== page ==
In South Carolina, recent polls show the 74-year-old Thurmond no better than even when matched against Charles (Pug) Ravenel, a reform Democrat. Ravenel plans to announce this month whether he will run for governor or senator next year, but Thurmond already has launched a million-dollar fund-raising campaign.

In North Carolina, the outspoken and well-financed Helms remains popular, but he can count on a strong Democratic challenge. North Carolina National Bank President Luther Hodges Jr., progressive son of a former governor, liberal state Sen. McNeill Smith and Attorney General Rufus Edmisten are all expected to battle for the right to take on Helms.

In Virginia, Scott doesn't plan to run again, and a bloody fight is likely among Republicans in picking their nominee to succeed him. Progressive former Gov. Linwood Holton and ultraconservative former state chairman Richard Obesnhain both are laying plans to run. A third probable contender is John Warner, former Secretary of the Navy.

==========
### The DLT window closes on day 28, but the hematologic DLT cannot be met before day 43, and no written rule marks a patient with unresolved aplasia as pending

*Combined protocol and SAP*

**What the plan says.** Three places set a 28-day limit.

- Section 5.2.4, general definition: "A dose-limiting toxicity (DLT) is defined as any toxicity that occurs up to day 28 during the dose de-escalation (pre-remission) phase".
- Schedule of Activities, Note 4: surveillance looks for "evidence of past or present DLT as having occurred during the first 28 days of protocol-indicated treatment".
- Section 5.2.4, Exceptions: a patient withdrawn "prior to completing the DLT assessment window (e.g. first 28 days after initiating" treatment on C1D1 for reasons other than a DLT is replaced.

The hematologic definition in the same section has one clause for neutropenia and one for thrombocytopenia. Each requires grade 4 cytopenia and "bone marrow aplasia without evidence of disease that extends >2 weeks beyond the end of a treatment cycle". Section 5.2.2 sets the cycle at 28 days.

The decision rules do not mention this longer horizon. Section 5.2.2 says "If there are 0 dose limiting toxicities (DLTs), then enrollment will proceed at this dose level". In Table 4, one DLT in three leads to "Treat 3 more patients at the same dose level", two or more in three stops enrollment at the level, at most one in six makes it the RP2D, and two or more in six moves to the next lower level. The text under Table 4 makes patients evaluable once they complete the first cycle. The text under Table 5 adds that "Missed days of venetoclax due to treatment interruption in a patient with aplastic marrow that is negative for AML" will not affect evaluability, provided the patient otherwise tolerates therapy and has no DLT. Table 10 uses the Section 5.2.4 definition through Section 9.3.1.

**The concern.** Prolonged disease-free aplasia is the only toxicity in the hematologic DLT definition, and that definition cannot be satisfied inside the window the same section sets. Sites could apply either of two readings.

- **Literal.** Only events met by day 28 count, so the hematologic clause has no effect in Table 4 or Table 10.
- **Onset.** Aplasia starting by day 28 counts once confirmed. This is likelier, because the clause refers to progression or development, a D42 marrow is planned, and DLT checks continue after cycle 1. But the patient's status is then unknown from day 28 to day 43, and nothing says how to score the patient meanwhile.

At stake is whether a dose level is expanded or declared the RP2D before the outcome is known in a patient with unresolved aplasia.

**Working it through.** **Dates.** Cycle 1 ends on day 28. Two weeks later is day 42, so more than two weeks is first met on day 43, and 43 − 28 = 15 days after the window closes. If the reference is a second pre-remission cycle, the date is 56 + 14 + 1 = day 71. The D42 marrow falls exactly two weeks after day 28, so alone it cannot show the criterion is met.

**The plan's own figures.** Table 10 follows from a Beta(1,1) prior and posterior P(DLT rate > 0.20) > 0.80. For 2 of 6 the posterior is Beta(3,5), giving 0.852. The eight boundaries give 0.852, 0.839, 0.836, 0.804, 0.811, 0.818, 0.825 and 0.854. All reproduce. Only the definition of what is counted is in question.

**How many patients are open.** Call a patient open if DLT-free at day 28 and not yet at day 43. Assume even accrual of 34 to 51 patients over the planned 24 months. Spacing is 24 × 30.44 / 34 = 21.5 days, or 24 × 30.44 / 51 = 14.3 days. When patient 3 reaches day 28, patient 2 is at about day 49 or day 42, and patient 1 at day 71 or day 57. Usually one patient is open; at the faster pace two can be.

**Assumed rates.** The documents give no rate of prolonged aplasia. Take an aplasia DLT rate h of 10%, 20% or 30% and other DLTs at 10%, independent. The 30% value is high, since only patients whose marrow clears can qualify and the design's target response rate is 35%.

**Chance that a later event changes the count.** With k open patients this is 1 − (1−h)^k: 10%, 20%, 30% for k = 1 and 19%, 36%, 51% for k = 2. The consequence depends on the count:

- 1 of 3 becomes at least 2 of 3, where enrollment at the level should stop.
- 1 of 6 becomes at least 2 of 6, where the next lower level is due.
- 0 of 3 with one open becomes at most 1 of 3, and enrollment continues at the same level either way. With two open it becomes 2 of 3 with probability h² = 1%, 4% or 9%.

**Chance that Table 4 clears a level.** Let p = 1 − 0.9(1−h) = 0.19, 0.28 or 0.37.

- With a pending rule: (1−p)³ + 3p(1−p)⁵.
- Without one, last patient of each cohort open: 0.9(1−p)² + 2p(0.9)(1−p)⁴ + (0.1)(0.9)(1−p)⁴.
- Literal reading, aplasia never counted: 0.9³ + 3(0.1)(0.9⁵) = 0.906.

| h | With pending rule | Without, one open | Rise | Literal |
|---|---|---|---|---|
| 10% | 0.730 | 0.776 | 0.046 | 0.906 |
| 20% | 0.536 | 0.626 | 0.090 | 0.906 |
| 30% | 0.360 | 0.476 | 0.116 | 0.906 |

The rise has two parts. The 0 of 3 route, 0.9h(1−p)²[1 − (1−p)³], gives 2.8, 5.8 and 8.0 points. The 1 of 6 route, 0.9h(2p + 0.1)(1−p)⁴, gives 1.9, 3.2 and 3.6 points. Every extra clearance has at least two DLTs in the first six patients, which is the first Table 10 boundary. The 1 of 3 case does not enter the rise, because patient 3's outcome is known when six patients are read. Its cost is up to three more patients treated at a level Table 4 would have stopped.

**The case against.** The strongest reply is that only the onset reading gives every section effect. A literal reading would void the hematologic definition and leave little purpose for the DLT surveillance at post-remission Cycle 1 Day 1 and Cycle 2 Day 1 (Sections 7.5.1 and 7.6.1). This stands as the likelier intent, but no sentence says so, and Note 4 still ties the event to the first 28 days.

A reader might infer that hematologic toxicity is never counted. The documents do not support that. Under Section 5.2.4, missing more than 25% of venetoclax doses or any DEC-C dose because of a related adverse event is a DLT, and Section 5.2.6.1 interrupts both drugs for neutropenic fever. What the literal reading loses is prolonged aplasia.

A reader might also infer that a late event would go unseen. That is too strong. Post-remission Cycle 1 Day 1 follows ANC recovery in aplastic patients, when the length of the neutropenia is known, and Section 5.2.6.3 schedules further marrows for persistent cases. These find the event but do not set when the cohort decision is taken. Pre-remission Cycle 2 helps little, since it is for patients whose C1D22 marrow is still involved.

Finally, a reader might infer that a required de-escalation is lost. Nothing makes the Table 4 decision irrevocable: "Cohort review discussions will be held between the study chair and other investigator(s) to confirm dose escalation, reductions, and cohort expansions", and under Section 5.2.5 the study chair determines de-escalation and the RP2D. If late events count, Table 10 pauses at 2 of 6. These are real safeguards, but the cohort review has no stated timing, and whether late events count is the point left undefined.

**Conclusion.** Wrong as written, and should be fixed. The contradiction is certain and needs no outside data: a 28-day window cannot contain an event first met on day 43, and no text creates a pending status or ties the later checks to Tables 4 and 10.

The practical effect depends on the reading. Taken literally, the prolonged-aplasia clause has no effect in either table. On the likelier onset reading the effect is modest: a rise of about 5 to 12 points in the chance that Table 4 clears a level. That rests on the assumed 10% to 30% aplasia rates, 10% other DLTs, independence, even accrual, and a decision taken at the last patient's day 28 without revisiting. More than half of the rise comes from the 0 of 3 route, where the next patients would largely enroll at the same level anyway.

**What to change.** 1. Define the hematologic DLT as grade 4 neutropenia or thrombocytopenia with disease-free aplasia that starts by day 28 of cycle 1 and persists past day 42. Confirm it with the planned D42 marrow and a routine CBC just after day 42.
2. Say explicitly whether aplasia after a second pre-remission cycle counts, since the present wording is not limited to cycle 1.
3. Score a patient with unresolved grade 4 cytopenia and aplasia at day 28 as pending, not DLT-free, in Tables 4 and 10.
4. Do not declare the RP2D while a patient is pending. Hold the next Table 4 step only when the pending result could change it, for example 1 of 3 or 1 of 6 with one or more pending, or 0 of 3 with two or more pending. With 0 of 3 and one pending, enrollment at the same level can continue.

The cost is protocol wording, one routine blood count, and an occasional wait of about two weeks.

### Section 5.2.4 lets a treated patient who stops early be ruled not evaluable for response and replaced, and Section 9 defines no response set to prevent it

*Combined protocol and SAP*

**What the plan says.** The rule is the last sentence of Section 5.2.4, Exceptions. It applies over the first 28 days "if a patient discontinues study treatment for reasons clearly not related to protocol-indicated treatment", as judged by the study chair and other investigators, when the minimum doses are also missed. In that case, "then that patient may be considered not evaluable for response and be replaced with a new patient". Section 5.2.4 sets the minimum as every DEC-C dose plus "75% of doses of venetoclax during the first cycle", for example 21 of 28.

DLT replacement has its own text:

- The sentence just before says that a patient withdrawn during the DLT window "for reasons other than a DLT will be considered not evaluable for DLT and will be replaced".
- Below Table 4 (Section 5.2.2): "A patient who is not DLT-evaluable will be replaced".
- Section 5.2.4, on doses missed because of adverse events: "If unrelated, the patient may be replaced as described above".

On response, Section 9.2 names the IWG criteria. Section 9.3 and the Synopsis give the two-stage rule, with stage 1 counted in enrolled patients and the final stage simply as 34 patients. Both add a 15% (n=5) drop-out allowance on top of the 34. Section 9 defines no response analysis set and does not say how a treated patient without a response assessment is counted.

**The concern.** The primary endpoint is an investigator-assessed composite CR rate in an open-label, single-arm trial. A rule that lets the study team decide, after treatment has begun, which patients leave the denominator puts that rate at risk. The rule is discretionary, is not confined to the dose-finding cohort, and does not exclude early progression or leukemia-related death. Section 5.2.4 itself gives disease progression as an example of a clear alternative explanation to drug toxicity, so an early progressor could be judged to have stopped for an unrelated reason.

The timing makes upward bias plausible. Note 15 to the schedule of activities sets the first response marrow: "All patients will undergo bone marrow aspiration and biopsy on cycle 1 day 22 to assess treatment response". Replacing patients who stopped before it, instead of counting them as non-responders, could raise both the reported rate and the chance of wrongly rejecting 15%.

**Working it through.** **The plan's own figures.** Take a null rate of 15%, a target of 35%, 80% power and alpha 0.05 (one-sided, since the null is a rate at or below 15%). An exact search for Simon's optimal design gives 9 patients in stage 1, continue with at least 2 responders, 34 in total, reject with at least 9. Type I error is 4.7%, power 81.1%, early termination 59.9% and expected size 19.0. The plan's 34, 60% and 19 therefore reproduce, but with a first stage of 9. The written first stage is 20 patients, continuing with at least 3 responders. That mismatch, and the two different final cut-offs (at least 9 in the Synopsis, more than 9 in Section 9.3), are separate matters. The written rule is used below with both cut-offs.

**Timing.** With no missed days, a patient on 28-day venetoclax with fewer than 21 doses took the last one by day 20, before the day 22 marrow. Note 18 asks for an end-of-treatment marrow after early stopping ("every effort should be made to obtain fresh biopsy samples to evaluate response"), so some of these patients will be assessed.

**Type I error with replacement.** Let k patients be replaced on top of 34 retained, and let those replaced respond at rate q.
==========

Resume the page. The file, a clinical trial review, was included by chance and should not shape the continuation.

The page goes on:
Virginia elects a governor this year, and populist Democrat Henry Howell is likely to be more difficult to beat than many Republicans expected. In Chuck Robb, Lyndon Johnson's son-in-law, Howell has a now-glamorous running mate with a vested interest in building a strong Democratic party in this state. And Howell, whose political friendship with President Carter is well-established, can claim he can do more for the state than his Republican opponent, Lt. Gov. John Dalton.

Within the other Southern states, only in Tennessee do Republicans remain in a challenging position. But they have suffered substantial losses there in the last two elections.

Since 1974, Democrats have regained the governor's office, a U.S. Senate seat, and two U.S. House seats. They also now hold more than 2-1 majorities in both houses of the legislature, where Republicans a few years ago approached a majority.